So, if we take this logic into adulthood, what do we get? Disconnection, lack of empathy for self and others, a fundamental belief that we are somehow different or inherently flawed/unfixable. We suppress or repress our emotion, we bury them in food or alcohol or other quick hits, we have difficulty being vulnerable or connected to others, even those we love the most. It’s a shame cycle that isn’t pretty – I have difficulty expressing my emotions because I have an built-in shame response about doing this, people view me as lacking the ability to connect or be vulnerable, I feel more shame for being defective or broken in some way. Rinse and repeat.

What do we do then as adults when this is happening? Can I think my way out of this? Yes and no in my experience. The first thing I did was learn about the range of human emotions and that these are totally normal for me to express. Sounds weird but it’s true. Second, I learned from my therapist that we’re all flawed and fallible, that’s being human, and that this is, also, totally normal and ok. Third, I learned that when I default to an emotional response that isn’t functional or rationale (extreme worry, anger, frustration, etc), that I can write down the story I have in my head about what is going on and work it through. What does that mean? In cognitive behavioural therapy, therapists use things called “thought records”. It sounds weird at first but once you do them on paper a couple of times it gets pretty easy to start doing it in your head. I do these in my head a lot when I have anxiety or when I’m really frustrated by something. I’m not an expert on CBT, a therapist or a source of advice on thought records but if you want to learn more, go here.

I have found that there are tools and resources that help me when I’m in a shame spiral, particularly when it comes to feeling guilty, anxious or getting angry/frustrated about something. Shame is something we learn as a kid in so many different ways and all of it comes with trauma. But we can unlearn the shame we feel and respond differently. We can work through the trauma and the thoughts or mental scaffolding we have built up around it. This is a way through, not away from, tough stuff emotionally. Keep leaning into the fear of being emotional exposed and you’ll find it’s not so scary after all. xo Janet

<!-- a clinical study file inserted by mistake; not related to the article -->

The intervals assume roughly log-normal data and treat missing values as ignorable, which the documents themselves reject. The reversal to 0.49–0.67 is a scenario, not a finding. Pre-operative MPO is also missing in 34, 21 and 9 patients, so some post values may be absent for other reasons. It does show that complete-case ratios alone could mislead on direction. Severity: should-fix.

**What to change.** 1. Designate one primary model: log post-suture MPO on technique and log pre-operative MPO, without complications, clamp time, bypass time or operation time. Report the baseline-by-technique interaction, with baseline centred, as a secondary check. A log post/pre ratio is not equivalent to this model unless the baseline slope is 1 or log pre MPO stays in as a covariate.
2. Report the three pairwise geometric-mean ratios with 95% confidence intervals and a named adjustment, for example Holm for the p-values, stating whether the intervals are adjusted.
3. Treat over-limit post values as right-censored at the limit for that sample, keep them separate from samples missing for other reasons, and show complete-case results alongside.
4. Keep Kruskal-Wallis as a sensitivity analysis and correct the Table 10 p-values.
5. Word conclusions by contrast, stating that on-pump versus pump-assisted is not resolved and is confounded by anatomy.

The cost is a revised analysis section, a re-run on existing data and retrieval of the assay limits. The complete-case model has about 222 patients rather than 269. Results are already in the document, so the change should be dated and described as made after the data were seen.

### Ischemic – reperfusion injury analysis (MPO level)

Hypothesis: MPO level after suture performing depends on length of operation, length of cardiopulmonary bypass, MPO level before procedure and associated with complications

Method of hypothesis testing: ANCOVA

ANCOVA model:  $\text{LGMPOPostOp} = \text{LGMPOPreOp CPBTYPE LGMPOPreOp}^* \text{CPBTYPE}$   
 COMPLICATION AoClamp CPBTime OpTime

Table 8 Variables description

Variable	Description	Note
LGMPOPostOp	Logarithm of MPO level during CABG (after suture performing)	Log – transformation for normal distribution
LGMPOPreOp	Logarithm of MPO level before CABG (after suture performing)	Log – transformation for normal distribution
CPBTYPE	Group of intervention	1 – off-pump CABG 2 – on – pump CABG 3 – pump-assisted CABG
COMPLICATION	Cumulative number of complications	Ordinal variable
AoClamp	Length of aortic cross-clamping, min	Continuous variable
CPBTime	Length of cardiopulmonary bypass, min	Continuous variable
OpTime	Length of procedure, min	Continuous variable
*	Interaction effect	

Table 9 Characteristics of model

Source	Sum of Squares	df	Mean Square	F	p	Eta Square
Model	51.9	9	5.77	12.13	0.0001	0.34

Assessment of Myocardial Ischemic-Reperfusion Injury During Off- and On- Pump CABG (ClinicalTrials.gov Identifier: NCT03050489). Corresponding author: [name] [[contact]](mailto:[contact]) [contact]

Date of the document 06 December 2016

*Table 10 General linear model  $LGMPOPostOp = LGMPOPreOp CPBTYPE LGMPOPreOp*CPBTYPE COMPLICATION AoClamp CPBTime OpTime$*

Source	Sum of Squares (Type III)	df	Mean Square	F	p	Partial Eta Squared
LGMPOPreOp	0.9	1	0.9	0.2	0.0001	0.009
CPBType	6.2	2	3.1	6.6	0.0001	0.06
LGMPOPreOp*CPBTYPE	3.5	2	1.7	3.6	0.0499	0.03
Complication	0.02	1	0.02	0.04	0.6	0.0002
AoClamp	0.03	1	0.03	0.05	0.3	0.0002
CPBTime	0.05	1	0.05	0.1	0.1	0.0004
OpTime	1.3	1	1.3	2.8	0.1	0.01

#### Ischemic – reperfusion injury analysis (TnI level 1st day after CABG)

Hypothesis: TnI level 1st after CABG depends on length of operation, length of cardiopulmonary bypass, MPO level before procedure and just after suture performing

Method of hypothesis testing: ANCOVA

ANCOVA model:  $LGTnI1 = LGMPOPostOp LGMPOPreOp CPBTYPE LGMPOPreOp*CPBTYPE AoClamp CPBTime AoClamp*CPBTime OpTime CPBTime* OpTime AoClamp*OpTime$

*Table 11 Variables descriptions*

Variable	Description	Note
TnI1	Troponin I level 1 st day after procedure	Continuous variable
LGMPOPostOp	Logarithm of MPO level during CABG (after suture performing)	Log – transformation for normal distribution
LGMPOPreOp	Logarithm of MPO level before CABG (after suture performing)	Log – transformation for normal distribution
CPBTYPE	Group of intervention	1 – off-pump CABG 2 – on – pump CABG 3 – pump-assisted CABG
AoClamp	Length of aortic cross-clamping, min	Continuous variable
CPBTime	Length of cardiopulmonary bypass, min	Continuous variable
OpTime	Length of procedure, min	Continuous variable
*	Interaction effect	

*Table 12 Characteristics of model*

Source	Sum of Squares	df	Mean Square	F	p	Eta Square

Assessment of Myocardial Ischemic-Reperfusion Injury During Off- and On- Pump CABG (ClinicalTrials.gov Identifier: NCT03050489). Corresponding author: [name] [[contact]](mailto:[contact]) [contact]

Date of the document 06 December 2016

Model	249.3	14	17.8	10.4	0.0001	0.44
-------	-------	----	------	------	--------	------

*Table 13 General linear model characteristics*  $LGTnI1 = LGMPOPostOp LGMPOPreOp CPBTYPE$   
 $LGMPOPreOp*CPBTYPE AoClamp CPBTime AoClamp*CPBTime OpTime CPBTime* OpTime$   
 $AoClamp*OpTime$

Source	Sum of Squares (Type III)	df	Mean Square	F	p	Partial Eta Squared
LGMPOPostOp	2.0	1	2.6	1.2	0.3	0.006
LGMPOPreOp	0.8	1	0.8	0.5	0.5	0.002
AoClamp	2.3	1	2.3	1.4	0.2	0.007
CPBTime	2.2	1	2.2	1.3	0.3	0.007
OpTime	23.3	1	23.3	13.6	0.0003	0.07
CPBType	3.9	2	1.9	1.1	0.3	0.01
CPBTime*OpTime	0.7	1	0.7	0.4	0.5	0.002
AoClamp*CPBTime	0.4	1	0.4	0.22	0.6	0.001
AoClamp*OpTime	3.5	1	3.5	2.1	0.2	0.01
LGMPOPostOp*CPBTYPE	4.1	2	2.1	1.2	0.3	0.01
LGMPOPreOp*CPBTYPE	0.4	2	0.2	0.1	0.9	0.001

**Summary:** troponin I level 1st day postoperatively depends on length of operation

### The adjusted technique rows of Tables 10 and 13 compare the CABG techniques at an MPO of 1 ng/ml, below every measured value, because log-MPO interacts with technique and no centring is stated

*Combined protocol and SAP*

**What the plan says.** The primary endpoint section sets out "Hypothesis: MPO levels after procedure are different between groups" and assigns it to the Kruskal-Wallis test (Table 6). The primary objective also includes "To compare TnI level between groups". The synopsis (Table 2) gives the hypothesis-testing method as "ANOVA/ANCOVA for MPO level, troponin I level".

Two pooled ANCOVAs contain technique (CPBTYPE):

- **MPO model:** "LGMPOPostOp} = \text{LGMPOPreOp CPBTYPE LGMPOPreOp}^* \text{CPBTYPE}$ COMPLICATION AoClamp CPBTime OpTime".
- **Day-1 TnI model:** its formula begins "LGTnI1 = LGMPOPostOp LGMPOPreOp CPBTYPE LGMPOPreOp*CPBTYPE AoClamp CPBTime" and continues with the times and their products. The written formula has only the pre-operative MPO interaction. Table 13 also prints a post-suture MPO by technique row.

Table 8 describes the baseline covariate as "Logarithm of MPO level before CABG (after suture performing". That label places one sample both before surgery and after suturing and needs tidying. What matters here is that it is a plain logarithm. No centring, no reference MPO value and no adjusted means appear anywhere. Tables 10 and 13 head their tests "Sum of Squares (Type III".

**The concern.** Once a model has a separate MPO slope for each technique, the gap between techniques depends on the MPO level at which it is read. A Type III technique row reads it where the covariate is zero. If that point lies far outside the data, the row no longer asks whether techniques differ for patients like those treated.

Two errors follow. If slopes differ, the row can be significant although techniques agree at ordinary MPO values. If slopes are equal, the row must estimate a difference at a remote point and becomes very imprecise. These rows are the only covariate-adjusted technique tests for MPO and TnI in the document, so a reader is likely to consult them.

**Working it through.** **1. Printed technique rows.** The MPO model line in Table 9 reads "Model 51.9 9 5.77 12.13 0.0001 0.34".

“And now the attic is right here”

I watched David Letterman’s episode with Kanye West on Netflix recently and while Kanye’s politics are not totally clear to me, I love his music, always have. When I watched the episode, I was really intrigued by some of the very self reflective things he had to say about his bipolar diagnosis and his experience with psychiatric medications. I have a long history with meds as well so I was really wondering what he was going to say about why he isn’t taking any right now. I won’t give away the ending but surprise, he’s rich enough to have a doctor come to his house every week to monitor his mental health. This does really make a difference.

So when Kanye experienced “ramping up”, as he describes being manic in the show, he was rushed to hospital. His retelling of what happened next is heartbreaking, I encourage you all to watch the episode and listen to what he has to say. What I want to remark on is his exchange with Letterman on how we used to treat people with “those problems” and how we are treated now. Letterman remarks that we all had that “one crazy Uncle Al” who used to, “live in the attic”. And Kanye responds, “and now the attic is right here”. It’s a great moment between the two of them.

I want you to think about the stereotypes and biases we have about “those people”, the ones with mental health issues or a diagnosis of mental illness. We don’t live in attics anymore, or at least if we do, I hope it’s a really nice penthouse or loft. The truth it, some of us are lucky and have access to great doctors and decent medications. Some of us live in nice homes and have good jobs. Some of us can afford really good therapists. Some of us can afford gym memberships and fresh, healthy food. You get the picture.

So, the next time you think about your “crazy Uncle Al” or Aunt Sue who “can’t cope” or Mom who is super high maintenance because she has an anxiety but doesn’t know that or doesn’t want you to know, think about me. Think about Kanye West or Robert Downey Jr (yes, the guy who plays Iron Man has mental health issues). We’re “those people”, we just happen to be a lot more visible these days. xo Janet